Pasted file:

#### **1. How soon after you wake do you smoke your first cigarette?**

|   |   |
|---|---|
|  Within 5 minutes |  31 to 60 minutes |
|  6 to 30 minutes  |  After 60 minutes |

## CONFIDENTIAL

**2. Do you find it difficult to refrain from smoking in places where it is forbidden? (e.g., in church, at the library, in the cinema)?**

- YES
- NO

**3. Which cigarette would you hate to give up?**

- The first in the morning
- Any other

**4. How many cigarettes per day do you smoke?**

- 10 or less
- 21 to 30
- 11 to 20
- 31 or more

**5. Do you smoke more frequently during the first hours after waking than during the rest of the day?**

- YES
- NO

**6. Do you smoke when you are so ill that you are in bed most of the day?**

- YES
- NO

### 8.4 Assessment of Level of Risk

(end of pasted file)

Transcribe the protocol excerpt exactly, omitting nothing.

#### **1. How soon after you wake do you smoke your first cigarette?**

|   |   |
|---|---|
|  Within 5 minutes |  31 to 60 minutes |
|  6 to 30 minutes  |  After 60 minutes |

## CONFIDENTIAL

**2. Do you find it difficult to refrain from smoking in places where it is forbidden? (e.g., in church, at the library, in the cinema)?**

- YES
- NO

**3. Which cigarette would you hate to give up?**

- The first in the morning
- Any other

**4. How many cigarettes per day do you smoke?**

- 10 or less
- 21 to 30
- 11 to 20
- 31 or more

**5. Do you smoke more frequently during the first hours after waking than during the rest of the day?**

- YES
- NO

**6. Do you smoke when you are so ill that you are in bed most of the day?**

- YES
- NO

### 8.4 Assessment of Level of Risk